Station Eleven moves back and forth in time, sharing bits from Arthur’s life, and following various people who are connected to him. We follow two of his ex-wives, his best friend, and Arthur himself. Absent from the story, but driving part of it, is his childhood friend Victoria, who lives on the island in Puget Sound where Arthur grew up.
Every primary character in the book, from before the flu or after, has some connection with Arthur.
Mandel is not particularly interested in the technology of survival and recovery. She is interested in the human spirit, the connections we make and how those connections nurture (or poison) us. The motto of the Traveling Symphony is “Because survival is insufficient.” This is taken from a Star Trek episode. Kirsten has adopted this as her personal motto and it is tattooed onto her arm. People walk hundreds of miles to perform Shakespeare, because survival alone is not enough. In an abandoned airport, Clark, Arthur’s best friend, creates a Museum of the Twenty-First Century to remind people of what life was like. Both Kirsten and the Prophet are inspired and guided by a strange, limited edition comic book (there were only two volumes, and only two copies printed) called Station Eleven, a study in isolation and humanity. Station Eleven was drawn and written by Miranda, Arthur’s first wife.
The book is beautifully written and often drily funny. Probably the people who will get the most enjoyment out of Clark’s pre-flu job, and the later discussion in the Museum, are people who have had a 360-degree evaluation or used some kind of management consultant. Jeevan’s stint as a paparazzo is funny but sad. I could probably write an entire column on his off-handed comment to Miranda about his job being like combat, knowing that later he will stay with his wheelchair-bound brother, an embedded reporter who was shot in Afghanistan.
The heart of the book, though, is Arthur. Arthur’s art may be a guiding light that travels, as he does not, into the post-flu future, but his acts of kindness toward an unhappy child actress are what survive. Kirsten is shaped in more than one way by her memories of Arthur.
Most post-apocalypse books don’t deal with the human spirit. While characters like the Prophet are common, the battle is usually for control, and the focus is military. In Station Eleven, what is most interesting about the Prophet is where he came from.
A solidly literary writer, Mandel still takes the time to think through, for the most part, what society immediately after a catastrophic die-off might be like. There is an actual story in the book’s present timeline, not just endless meditations on aloneness. At the same time, Mandel knows exactly what it is she wants to explore here, and does it thoroughly. Instead of trying to ring all the SF “bells,” she sticks to the story she wants to tell. I can’t recommend this book enough.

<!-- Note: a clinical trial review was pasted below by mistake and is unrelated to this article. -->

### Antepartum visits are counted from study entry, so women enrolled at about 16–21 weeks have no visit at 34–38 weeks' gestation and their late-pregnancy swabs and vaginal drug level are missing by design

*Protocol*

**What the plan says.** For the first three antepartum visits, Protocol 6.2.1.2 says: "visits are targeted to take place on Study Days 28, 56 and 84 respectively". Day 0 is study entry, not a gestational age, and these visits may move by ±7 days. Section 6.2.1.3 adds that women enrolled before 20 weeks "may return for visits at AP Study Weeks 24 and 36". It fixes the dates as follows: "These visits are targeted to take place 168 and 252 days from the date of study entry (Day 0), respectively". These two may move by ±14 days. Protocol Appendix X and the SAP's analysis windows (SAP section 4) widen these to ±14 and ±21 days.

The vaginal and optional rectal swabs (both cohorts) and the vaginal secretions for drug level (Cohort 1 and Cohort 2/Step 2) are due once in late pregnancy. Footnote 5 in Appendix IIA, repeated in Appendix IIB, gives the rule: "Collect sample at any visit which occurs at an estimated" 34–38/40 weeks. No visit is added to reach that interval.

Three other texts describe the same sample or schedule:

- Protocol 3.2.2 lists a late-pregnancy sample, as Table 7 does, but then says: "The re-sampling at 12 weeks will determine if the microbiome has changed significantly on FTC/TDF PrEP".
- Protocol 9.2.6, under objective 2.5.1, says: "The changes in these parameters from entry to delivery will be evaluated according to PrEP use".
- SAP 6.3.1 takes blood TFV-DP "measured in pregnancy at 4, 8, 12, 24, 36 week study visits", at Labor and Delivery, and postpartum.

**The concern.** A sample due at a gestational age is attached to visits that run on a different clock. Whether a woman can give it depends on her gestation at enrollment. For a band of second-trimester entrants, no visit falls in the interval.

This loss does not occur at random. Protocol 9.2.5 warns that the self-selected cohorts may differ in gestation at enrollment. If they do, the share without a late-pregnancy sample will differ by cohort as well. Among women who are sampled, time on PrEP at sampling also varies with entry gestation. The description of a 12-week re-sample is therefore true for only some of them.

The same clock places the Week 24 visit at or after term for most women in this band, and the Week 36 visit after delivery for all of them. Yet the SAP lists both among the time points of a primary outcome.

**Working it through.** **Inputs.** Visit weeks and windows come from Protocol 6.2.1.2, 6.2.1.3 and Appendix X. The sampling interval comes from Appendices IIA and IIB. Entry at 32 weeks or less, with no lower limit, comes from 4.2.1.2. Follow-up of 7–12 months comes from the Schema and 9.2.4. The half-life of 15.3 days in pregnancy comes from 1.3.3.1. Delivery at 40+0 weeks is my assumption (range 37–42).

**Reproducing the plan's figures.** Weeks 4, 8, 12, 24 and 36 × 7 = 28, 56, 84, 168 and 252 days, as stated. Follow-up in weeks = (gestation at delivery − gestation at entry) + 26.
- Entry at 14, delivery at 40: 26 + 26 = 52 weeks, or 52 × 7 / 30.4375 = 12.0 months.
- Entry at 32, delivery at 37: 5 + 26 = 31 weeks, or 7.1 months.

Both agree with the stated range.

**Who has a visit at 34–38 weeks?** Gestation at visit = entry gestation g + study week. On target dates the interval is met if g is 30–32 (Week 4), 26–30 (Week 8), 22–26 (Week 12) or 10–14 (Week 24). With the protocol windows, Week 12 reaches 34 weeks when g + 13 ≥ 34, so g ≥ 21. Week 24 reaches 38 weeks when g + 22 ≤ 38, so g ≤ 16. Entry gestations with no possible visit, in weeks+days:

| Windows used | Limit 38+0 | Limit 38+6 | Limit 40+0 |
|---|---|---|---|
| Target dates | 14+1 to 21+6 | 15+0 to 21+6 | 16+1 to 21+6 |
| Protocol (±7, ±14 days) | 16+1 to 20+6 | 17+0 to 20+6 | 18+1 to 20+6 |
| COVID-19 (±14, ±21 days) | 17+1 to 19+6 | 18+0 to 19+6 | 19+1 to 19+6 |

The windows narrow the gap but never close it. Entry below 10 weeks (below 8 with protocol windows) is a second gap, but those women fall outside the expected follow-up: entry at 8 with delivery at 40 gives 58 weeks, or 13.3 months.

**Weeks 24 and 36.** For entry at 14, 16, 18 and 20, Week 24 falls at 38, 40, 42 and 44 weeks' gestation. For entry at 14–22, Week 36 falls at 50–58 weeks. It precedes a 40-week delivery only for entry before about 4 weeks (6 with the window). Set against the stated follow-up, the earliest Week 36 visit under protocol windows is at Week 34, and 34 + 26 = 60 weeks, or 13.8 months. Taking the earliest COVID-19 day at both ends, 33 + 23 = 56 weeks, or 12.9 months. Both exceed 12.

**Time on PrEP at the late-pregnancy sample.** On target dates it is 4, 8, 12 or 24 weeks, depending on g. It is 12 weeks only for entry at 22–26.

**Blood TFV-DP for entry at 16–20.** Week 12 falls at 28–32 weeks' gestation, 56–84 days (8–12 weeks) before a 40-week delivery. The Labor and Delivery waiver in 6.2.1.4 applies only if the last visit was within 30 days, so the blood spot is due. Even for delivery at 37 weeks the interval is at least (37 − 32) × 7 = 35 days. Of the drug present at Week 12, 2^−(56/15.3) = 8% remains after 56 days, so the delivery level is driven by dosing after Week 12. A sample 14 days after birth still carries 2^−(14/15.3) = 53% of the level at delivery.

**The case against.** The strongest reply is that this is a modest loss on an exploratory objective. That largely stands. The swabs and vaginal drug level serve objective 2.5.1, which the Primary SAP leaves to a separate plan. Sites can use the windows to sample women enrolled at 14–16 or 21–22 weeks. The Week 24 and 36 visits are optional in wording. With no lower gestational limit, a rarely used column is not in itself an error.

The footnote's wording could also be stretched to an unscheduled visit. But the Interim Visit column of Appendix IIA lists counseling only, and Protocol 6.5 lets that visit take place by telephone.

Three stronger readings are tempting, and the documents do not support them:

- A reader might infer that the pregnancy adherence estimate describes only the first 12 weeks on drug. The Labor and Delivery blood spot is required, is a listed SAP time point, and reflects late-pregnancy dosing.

In all of the various plots that comprise stories, two of the most common are 1) A Stranger Comes to Town and 2) A Person Goes on a Quest. Cory Doctorow used this fact in one of his best titles: Someone Comes to Town, Someone Leaves Town.
A writing acquaintance of mine postulated that every plot boils down to one of these two starting points. I didn’t think that was true, but it was a fun idea to play with.
Does it work with Shakespeare?
Midsummer Night’s Dream; Yes, it does, as two young couples inadvertently go on a quest.
Romeo and Juliette? Umm, no. Neither of the two titular characters are strangers in Verona.
Hamlet? Not really; Julius Caesar, not really either.
King Lear? Can we say Lear goes on a quest?
It works with Pericles. I don’t know if that’s a good thing.
Robinson Crusoe? Yes, the main character left “on a quest.”
Let’s look at Dickens. Great Expectations; Pip’s encounter with a stranger changes events in his life. Bleak House… well, it’s a stretch, unless the young heirs to Jarndyce and Jarndyce are both the “strangers in town,” and also two young people who have set off on a quest.
A Tale of Two Cities? Is Sydney Carlton the stranger? If so, then maybe.
Jane Eyre? Yes. Jane sets off on a quest when she takes the governess job.
Wuthering Heights? Can we count four-year-old, quasi-adopted Heathcliff as a stranger coming to town?
Basically, any book where the main character goes off to war fits in this category.
A writer who makes “a stranger comes to town/someone leaves on a journey” work really well is Stephen King.
The Stand, a quest.
The Shining, strangers (the family) come to town. Or, you can flip this one and say that the family goes on a quest to the Overlook Hotel, which ends badly.
It… “a stranger comes to town?” Not so much. Pennywise the Clown is not a stranger to Derry, apparently. The adults who return to their childhood home may count as strangers, because they have all changed. That’s sort of the point of the book, isn’t it?
The Dark Tower series is one long quest.
The point of “a stranger come to town” is that something is already jiggling out of true before the stranger arrives; otherwise, they would have no impact. I mean, right? You’d pour them a cup of coffee, give them direction to the nearest Best Western, and end of story. So, someone or something in the town needs something from the stranger, or fears something the stranger brings, or there is no story.
Quests by nature demonstrate a problem to be solved or a need to be filled. There is already trouble in paradise.The all-powerful One Ring must be destroyed. Someone must speak up for the town or the family in a place of power. An advancing army must be stopped. An alcoholic English teacher needs a job to support his family. Life in America as we know it has ended, and people must find safe shelter, clean water, and food. A young person has completed high school or college and feels incomplete and unsatisfied in the home town. An elderly person has lost all ties with the home town, or is drowning in grief, and must set out on a journey of healing. An engagement ends; a job beckons.
I’m a big fan of quest stories, but I like that occasional stranger coming to town too.